Cooking and Health

Cooking Guidelines

Most underutilized U.S. beef cuts require relatively long periods of cooking with low heat. Braising, roasting, grilling and smoking, are four cooking methods primarily used in the Texas cuisine, all of which break down the tougher fibers that many underutilized cuts can have.

BRAISING: A slow moist-heat cooking method using a small amount of liquid with a tight-fitting lid, to cook less tender cuts of beef. Moist heat and slow simmering in a tightly covered pan result in succulent, fork-tender meat. The slow extended cooking process actually helps develop the flavor of beef.

Appropriate Cuts:

Steaks: Chuck steak; chuck arm steak, blade steak (7-bone steak), round steak, eye of round steak, brisket and round tip steak.

GRILLING: A quick dry-heat method over charcoal, wood or gas flames. Used for more tender cuts, less tender cuts can be used if marinated.

Appropriate Middle Meats and Underutilized Cuts:

Rib eye steak, top loin steak, T-bone steak, top sirloin steak, tenderloin, top blade steak, k-bobs and hamburger patties.

Appropriate Cuts if Marinated:

Flank steak, shoulder steak, blade steak (7-bone steak), skirt steak, top round and eye round.

ROASTING: A dry-heat cooking method used for cooking bigger and thicker tender cuts of beef. No liquid is added or cover used.

Appropriate Cuts:

More tender cuts are best used for this cooking method such as rib roast, rib eye roast, coulotte, tenderloin, tri-tip roast, top sirloin roast and rump roast.For less tender cuts such as chuck roast, chuck-eye roast, eye of round roast, top round roast, or pot roast refer to Braising. If a cut of meat has “roast” in the name, this does not mean that roasting is an appropriate cooking method.

SMOKING: A method used for cooking bigger cuts of beef at lower temperatures using a heat source that is offset and not directly under the meats. This cooking method works by drawing air into the firebox, then through the cooking chamber where the hot air and smoke slowly cook the meat. The lower temperatures also allow the smoke to penetrate into the meat for added flavor.

Appropriate Cuts:

Brisket, back ribs, rib eye roast, shoulder clod, chuck roast, tenderloin, sirloin and coulotte. Also great for vegetables that take time to cook including corn (in the husk) and potatoes.


U.S. beef grilling basics

Grilling is one of the most exciting ways to enjoy beef. Whether cooking on a gas or charcoal grill, in the backyard or at a tailgate, this cooking method provides maximum flavor and optimal tenderness.

This is a popular method for preparing steak, but it’s also the one that tends to worry a lot of beginner cooks. But when you follow these steps (and allow yourself a little practice), you’ll find grilling is easy and—most importantly—very satisfying. Check out our grilling guidelines for more cooking time information.


Some grill experts emphasize the importance of bringing steaks to room temperature before grilling, but we don’t recommend it for food safety reasons. Likewise, our cooking chart is based on the meat going directly from chill to grill. So plan on pulling the meat from the fridge, seasoning well, and getting started right .away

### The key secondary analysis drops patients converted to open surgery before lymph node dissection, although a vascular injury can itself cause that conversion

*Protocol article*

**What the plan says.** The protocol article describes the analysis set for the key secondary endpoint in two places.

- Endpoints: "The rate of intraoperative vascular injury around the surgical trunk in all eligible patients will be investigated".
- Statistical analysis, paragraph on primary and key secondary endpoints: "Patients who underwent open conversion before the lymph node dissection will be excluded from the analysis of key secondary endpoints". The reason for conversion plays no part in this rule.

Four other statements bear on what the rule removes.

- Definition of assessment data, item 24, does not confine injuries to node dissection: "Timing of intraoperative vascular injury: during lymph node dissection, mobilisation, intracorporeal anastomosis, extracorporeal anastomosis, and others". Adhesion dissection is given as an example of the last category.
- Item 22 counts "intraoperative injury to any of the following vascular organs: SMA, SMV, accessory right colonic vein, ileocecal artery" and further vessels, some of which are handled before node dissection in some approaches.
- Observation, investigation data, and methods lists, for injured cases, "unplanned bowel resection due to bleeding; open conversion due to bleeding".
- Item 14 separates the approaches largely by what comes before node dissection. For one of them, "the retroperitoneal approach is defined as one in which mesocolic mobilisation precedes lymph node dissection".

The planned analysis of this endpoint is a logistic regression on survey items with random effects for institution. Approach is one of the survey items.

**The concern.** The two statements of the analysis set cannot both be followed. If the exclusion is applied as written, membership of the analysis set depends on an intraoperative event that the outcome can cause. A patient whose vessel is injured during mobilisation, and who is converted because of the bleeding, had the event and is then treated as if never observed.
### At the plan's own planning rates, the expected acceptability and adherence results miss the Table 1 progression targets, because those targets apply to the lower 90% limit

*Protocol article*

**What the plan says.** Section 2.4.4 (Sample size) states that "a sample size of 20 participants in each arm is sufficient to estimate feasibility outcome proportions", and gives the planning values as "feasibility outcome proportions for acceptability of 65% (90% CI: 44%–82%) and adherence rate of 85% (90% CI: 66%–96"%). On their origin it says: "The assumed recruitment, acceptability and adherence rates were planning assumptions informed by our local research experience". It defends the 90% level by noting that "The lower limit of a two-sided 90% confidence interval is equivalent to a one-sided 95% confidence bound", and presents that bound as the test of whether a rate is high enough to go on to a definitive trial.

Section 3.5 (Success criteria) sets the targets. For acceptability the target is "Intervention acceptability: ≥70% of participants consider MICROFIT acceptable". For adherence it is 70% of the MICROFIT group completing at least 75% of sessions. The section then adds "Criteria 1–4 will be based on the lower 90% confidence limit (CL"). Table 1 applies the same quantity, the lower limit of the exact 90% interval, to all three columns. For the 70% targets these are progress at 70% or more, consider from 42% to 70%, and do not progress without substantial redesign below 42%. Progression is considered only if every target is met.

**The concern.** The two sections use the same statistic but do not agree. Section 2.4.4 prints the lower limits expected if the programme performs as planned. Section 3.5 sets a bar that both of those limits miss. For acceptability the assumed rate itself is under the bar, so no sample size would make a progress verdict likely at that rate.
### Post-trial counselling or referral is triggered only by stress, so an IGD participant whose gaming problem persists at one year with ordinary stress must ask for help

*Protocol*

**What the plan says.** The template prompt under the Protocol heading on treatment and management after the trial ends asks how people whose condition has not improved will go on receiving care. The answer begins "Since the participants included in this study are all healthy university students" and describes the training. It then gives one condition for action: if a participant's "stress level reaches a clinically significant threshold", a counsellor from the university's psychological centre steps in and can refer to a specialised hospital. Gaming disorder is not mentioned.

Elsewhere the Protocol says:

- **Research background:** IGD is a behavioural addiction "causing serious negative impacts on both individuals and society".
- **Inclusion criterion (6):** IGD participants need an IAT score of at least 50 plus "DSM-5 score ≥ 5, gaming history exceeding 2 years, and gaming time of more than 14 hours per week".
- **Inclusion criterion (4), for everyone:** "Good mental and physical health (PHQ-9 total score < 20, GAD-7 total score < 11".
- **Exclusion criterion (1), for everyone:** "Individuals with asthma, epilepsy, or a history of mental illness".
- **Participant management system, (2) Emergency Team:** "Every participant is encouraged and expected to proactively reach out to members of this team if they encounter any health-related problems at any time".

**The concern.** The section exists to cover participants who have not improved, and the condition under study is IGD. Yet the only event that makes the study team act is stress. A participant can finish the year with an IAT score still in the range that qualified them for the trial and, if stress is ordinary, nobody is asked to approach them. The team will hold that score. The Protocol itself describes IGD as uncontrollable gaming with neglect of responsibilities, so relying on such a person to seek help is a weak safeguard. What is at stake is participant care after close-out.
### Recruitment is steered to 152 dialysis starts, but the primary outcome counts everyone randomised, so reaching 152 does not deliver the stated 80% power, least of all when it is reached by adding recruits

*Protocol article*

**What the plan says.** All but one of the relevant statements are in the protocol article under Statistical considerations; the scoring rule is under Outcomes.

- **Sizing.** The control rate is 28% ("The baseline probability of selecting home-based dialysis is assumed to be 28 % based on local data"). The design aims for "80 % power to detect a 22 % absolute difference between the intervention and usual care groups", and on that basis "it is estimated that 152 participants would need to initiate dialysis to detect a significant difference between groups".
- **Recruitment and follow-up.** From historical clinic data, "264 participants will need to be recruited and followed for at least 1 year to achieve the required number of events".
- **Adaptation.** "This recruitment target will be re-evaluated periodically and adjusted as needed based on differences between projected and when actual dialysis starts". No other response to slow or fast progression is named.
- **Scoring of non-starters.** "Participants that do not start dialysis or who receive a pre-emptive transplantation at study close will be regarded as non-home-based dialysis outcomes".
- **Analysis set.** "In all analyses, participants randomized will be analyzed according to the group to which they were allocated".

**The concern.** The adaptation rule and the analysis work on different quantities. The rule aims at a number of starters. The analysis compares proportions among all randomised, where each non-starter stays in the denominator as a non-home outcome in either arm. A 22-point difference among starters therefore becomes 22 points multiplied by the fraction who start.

Make sure your grill grate is clean. If you’re using charcoal, follow the directions for how much you’ll need and how to build the charcoal pile. For gas grills, refer to your owner’s manual and set the grill to medium.


Use an instant-read thermometer to monitor doneness, and let it go—don’t flip the steaks so much! One flip is usually all you need, but take care to avoid charring or burning and be ready to turn down the heat (or move to a cooler spot on the grill) if necessary. Keep in mind the internal temperature will continue to rise for a few minutes after coming off the grill.


Here’s another step novice cooks often overlook: resting the meat before serving—even if you’re hungry. It’s seriously worth the wait, because it prevents all those tasty juices from draining onto your plate. For most grill-friendly cuts, about five minutes is enough.


If you're slicing the steak before serving, be sure to cut across the grain to maximize tenderness.


U.S. beef indirect grilling basics


When you’re ready to get started, pull the beef out of the fridge and season well. Depending on your recipe, now’s the time to apply a rub, herbs or other spices.


Take a few minutes to configure your grill. As the name suggests, indirect grilling positions the beef away from the heat source instead of directly over it. If you’re using charcoal, this means arranging the coals off to one side of the grill and cooking on the opposite side. If you’re using gas, refer to your owner’s manual and bring the grill to medium heat on one side only.


Keep the lid closed for best results. You should follow your recipe for timing, but also may want to use an oven-proof meat thermometer to confirm when time’s almost up. Be careful not to overshoot your target temperature because it will continue to rise for several minutes after coming off the grill. Larger roasts will take longer to cook using indirect grilling.


Don’t skip this step! Resting is essential to keep all those delicious juices from draining out of the meat, and makes the next step easier. The larger cuts that work best for indirect grilling generally need more time to rest—often up to 15–20 minutes. Set the meat on your cutting board or a serving tray and cover it loosely with aluminum foil (this is called “tenting”).


When you’re ready to carve, take care to not pierce the beef with a fork. Instead just use tongs to hold the roast in place. Depending on your recipe or desired presentation, slice the beef thinly across the grain and serve on a warm plate or tray.